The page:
Sven's Guitar Zone

Some Words About Pickups

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First I want to talk about some rumors about pickups...

There are no mirical pickups! It's all physics and pretty easy to understand. A pickup with a certain sound has a certain characteristic which results from the materials that are used and the way it is wound.

All pickups have the same reaction, they work with the speed of light. No pickup provides a longer sustain.

To descibe how pickups work and what causes the different sound of pickups, I have to mess around with electronics a little bit.
If you don't know much about that matter, just ignore what you don't understand.

How does a pickup work?

Actually a pickup is a wire (a coil) wound around magnets. The magnets cause a constant magnetic field. You might remember from school, that a changing magnetic field causes an electric current in a coil - this is the way every generator or dynamo works. The field of the magnets is a contant one, so nothing happens.

On a guitar, the strings are placed over the little magnets and are made from magnetic material. Thus they influence the magnetic field. Still nothing happens.

When the strings are picked, they start to vibrate and since they influence the magnetic field, it starts oscillating too. Now something happens. An oscillating current with the same frequency of the strings is induced in the coil around the magnet, flows through the cable into the amplifier, is amplified and flows through the speaker. This is the sound you hear.

What is the difference between a single coil pickup and a humbucker?

One problem with those magnetic pickups is the undesireable noise, the humming. This is cause from all the electric appliances and equipment that is always around. What happens is that they produce an oscillating electro-magnetic field, usually with a freqency of 50 or 60 Hertz (depends on where you live). This magnetic fields cause a current in the coil of the pcikup, too. From there you hear a humming sound. The closer you get to the electric equipment, the louder it is (just remember what happens when you get close to yer amplifier).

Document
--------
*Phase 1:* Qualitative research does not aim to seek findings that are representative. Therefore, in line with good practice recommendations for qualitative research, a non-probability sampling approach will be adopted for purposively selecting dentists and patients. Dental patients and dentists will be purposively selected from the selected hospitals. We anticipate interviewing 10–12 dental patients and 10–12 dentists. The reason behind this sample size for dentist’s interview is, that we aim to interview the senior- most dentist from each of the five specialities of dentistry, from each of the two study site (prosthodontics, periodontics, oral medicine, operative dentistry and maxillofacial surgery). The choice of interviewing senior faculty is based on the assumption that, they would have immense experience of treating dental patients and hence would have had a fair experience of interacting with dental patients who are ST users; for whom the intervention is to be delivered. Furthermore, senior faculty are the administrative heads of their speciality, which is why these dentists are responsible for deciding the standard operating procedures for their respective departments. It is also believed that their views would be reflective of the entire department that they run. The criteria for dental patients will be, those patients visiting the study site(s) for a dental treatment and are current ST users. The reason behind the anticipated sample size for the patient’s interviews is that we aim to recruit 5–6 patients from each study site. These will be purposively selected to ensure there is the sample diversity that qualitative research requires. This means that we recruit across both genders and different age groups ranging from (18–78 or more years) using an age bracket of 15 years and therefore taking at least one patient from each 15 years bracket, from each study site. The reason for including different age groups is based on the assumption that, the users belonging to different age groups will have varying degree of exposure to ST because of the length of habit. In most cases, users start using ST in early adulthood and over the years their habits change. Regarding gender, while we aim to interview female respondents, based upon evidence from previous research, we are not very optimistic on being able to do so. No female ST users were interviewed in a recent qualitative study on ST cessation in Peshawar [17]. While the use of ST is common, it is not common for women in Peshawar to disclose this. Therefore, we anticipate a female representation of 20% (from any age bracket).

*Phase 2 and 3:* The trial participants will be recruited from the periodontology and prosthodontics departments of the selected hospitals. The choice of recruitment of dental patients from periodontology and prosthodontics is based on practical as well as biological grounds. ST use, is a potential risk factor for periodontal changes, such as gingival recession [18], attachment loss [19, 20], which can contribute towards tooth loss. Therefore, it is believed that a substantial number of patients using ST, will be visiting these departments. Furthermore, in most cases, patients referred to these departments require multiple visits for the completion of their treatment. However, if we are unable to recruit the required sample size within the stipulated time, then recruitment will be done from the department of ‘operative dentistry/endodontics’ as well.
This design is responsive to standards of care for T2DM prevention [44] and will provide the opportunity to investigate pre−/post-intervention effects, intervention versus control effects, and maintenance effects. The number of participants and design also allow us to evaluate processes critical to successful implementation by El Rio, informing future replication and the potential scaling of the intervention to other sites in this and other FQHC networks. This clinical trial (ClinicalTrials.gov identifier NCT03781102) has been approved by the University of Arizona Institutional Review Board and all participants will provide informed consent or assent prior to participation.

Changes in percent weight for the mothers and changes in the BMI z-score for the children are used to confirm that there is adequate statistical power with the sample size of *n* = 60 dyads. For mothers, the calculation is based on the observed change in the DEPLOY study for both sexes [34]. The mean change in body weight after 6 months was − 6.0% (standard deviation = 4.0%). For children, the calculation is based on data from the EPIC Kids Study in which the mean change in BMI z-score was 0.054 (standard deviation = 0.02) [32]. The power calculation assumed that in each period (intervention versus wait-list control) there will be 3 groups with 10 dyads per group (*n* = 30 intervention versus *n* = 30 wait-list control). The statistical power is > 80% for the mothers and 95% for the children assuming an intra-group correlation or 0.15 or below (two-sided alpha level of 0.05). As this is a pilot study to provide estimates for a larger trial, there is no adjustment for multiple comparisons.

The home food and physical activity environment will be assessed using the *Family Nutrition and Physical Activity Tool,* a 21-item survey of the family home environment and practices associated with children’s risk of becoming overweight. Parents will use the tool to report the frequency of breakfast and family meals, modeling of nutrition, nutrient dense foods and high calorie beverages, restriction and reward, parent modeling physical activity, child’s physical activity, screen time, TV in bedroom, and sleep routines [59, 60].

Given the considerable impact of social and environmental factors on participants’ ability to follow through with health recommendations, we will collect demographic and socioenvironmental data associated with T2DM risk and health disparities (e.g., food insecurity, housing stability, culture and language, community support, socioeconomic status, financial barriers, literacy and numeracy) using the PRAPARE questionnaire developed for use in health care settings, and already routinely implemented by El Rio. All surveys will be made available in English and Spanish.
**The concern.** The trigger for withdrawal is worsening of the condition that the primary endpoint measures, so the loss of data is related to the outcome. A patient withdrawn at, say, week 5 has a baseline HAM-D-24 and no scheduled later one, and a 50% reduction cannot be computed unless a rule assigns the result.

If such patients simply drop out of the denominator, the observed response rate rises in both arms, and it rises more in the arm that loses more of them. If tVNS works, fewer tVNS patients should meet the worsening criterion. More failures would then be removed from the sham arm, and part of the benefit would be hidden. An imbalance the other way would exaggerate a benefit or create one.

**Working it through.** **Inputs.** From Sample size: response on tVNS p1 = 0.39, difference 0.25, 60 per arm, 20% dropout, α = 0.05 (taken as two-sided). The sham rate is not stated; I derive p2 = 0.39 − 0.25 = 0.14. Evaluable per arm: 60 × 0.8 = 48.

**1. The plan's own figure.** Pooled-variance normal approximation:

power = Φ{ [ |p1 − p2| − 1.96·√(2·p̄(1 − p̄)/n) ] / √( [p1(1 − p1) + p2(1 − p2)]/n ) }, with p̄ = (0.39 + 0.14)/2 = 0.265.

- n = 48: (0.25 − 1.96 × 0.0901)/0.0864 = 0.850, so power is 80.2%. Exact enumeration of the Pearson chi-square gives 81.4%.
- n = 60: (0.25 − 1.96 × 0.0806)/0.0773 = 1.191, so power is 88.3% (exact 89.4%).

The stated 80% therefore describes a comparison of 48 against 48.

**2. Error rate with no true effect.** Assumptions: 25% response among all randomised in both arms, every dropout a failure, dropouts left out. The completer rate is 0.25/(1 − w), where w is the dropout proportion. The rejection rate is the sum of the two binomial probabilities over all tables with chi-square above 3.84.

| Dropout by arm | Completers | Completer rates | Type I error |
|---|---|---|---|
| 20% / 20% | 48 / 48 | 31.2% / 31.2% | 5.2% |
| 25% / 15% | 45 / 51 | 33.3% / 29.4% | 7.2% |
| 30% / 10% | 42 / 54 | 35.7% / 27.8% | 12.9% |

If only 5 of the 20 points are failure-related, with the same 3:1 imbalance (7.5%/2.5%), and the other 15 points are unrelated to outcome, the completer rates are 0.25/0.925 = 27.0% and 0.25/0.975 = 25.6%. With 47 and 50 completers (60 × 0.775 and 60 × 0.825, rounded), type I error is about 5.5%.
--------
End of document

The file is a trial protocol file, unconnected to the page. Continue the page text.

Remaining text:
There is naerly no way to really prevent this with an ordinary single coil pickup.

A humbucker, however, can reduce the noise a lot.

A humbucker is a pickup made of two coils, that a re wounds in two different directions. The undesireable current caused by all those electro-magnetic fields is induced in both coils, but has different polarities in each coil. Thus it (nearly) cancels out.

The magnets through the two coils of humbuckers have different polarities. The north pole is pointing up in one coil, and the south pole is pointing up in the other coil. This is why the desired current caused by the vibrating strings adds up.

Single Coil Type I

Single Coil Type II

Humbucker Type I

Humbucker Type II

There are different types of pickups. Some have magnet cores (Type I, typical Fender p/u) and some have iron cores with magnet bars on each side (Type II, typical Gibson p/u).

Why do different pickups sound different?

If a coil would be an ideal inductivity, the difference would be just the volume. That would be simple but boring!

C oil is made from wire, which definately also acts like a resistor. There are many windings on a pickup, so the wire is pretty long. That results in an impedance of 1 to 20kOhms. Also there is a capacity between the windings. A schematic that describes a pickup pretty good consists out of an inductivity (L), a resistor (R) and a capacitor (C).

The people who know a bit about electronics will notice, this is a low pass filter (with 2 poles). Low frequencies will pass the low pass, high frequencies will be attenuated.

Thge more windings on a pickup, the more L, the more R and the more C you will get. Thus the cut off frequency will be lower. This is why humbuckers which have more windings will sound darker.